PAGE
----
Article of the Week
“Emotional and technical challenges to mediating partition actions”
by Malcolm Sher
Partition actions come in many shapes and sizes and can be successfully mediated if the goals of the parties become part of the resolution strategy and technical issues are addressed.
Partition is the physical division or sale of real property held by two or more co-owners. The equitable remedy is governed by CCP §§872.010-874.240. Courts have discretion to "fashion" a fair result, but because partition is a matter of right, they have no discretion to deny partition, absent a preexisting agreement between co-owners not to partition, or conduct amounting to waiver or estoppel.
Partition may be necessary where two families purchased a vacation home together. Their children have grown so one family no longer wants the property. One of two individuals who bought a duplex for investment wants to trade up to a more sophisticated investment whereas the other remains content to own the duplex. There may be no real "falling out". Their needs and interests are simply no longer aligned.
A more contentious scenario might involve partners who developed, own and operate commercial property. One accuses the other of neglecting the property, not accounting for business expenses, concealing business opportunities or making deals that conflict with their business. The relationship has soured. The partnership may be readily dissolved, but the fate of the real property remains.
Nowadays unmarried, cohabiting or same-sex couples buy property together. Some may later marry, others not. When the relationship falls apart, recrimination may give rise to a flood of emotion not dissimilar to a true marital dissolution. Perhaps one who sold his or her home may have nowhere to return. Add to any "nontraditional" relationship the entry of a new "partner" and complications abound! Whilst the Family Code considers as community any property acquired during marriage, these scenarios are not governed by the Family Code and will be subject to division or sale under the partition statute.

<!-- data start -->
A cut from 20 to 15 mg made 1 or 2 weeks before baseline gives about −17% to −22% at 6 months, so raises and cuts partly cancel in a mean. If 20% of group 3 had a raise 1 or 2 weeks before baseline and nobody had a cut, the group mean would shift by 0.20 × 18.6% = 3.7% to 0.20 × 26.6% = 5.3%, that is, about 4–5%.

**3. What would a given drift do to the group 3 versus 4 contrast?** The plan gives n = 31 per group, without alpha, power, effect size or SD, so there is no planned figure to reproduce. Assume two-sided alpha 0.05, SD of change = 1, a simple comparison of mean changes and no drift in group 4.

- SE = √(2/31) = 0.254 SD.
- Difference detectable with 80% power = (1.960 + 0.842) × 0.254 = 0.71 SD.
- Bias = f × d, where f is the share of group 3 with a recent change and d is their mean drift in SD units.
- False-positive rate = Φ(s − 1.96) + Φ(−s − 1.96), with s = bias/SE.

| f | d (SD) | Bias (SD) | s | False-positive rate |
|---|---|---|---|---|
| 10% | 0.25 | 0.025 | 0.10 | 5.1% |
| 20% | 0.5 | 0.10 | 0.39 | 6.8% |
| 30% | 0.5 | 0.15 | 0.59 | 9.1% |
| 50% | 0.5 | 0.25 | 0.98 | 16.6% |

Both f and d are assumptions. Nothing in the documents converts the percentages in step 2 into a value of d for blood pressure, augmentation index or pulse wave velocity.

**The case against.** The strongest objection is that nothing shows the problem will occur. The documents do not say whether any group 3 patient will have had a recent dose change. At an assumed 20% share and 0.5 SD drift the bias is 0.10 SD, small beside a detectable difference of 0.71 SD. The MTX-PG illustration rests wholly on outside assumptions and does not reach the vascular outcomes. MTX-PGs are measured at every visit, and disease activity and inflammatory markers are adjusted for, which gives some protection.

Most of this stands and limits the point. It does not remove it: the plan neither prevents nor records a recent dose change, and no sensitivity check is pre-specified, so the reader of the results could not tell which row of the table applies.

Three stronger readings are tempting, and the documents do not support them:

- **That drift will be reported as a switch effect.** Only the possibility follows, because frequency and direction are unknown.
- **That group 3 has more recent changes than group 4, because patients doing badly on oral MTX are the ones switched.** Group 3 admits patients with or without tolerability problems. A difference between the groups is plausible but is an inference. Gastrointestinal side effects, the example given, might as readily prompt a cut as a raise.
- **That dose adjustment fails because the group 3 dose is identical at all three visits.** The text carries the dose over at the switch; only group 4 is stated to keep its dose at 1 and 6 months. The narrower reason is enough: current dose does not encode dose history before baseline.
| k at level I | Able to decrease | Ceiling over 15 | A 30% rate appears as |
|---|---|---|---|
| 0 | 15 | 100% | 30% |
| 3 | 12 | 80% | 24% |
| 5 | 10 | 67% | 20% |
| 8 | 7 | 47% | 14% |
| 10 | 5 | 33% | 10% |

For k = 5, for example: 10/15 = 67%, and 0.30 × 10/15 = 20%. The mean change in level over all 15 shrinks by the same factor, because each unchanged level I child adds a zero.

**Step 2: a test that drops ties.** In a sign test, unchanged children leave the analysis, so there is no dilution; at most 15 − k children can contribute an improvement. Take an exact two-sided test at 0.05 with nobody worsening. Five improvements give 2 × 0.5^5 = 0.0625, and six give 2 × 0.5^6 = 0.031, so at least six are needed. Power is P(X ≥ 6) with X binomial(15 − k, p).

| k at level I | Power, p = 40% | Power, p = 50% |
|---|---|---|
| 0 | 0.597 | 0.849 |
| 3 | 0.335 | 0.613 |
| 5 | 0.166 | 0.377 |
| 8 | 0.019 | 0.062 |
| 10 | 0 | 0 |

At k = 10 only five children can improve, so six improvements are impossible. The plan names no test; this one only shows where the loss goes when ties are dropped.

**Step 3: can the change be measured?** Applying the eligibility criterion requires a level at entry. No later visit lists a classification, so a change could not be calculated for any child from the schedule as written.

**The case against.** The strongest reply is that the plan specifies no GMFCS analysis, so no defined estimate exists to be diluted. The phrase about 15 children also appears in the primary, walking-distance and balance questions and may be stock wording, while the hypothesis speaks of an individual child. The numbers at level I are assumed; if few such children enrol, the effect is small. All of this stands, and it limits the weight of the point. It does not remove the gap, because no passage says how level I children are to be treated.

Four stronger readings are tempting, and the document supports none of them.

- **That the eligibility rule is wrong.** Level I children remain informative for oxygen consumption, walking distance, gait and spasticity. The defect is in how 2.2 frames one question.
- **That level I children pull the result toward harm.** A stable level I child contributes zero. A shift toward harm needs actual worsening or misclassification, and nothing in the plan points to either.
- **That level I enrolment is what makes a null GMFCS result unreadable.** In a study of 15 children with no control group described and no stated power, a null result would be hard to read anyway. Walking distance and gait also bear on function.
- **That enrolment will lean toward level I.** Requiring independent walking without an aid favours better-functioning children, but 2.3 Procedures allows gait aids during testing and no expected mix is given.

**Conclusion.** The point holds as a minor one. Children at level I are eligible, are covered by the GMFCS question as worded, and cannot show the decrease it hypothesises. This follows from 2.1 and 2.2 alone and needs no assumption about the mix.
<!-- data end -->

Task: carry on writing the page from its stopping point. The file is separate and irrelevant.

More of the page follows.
Family trust disputes often result in partition actions. Consider four adult siblings, all beneficiaries under their deceased parents' trust, which includes the former family home or other property. Three accuse the eldest, a successor trustee, of mismanagement, self-dealing, comingling her own funds with trust funds and making gifts to non-beneficiaries. They demand sale of the real property and an accounting, seek to "surcharge" their sister's interest with the alleged losses and claim attorney's fees for prosecuting the partition/accounting action.
Given the procedural requirements and attendant expenses of partition actions, parties and their advisors should consider the alternative of mediation to explore voluntary partition by sale, physical division or appraisal and buy-out.
Many partition disputes require at least two mediation sessions. The first may involve the circumstances surrounding when, why and how the relationship was established and needs to be terminated. In this session, personal attacks and recriminations, typical in marital dissolutions or will contests, may predominate. Emotional parties may cast blame for the current situation, without realizing such tactics are not conducive to reaching what must usually be a "business judgment" decision. The mediator may encourage some venting but should soon move to reality checking with parties, reminding them that the court could impose a forced sale if they can't or won't negotiate a fair and practical solution.
Potential pitfalls are best raised in pre-mediation telephone calls with the mediator where an efficient and cost-effective process is discussed. Liens and encumbrances on title will affect an owner's ability to negotiate a sale, physical division or a buy-out. Although an existing mortgage does not automatically bar partition, the lender may object and has the right to intervene in the partition lawsuit to request the court to adjust its rights and obligations vis-à-vis all co-owners. Lenders will not generally permit one or more co-owners without strong financial statements to take over the loan while releasing others. Pre-payment penalties may hamper negotiations. To be productive, lenders and other lien holders should participate in mediation, which may necessitate several "mini mediations" with them.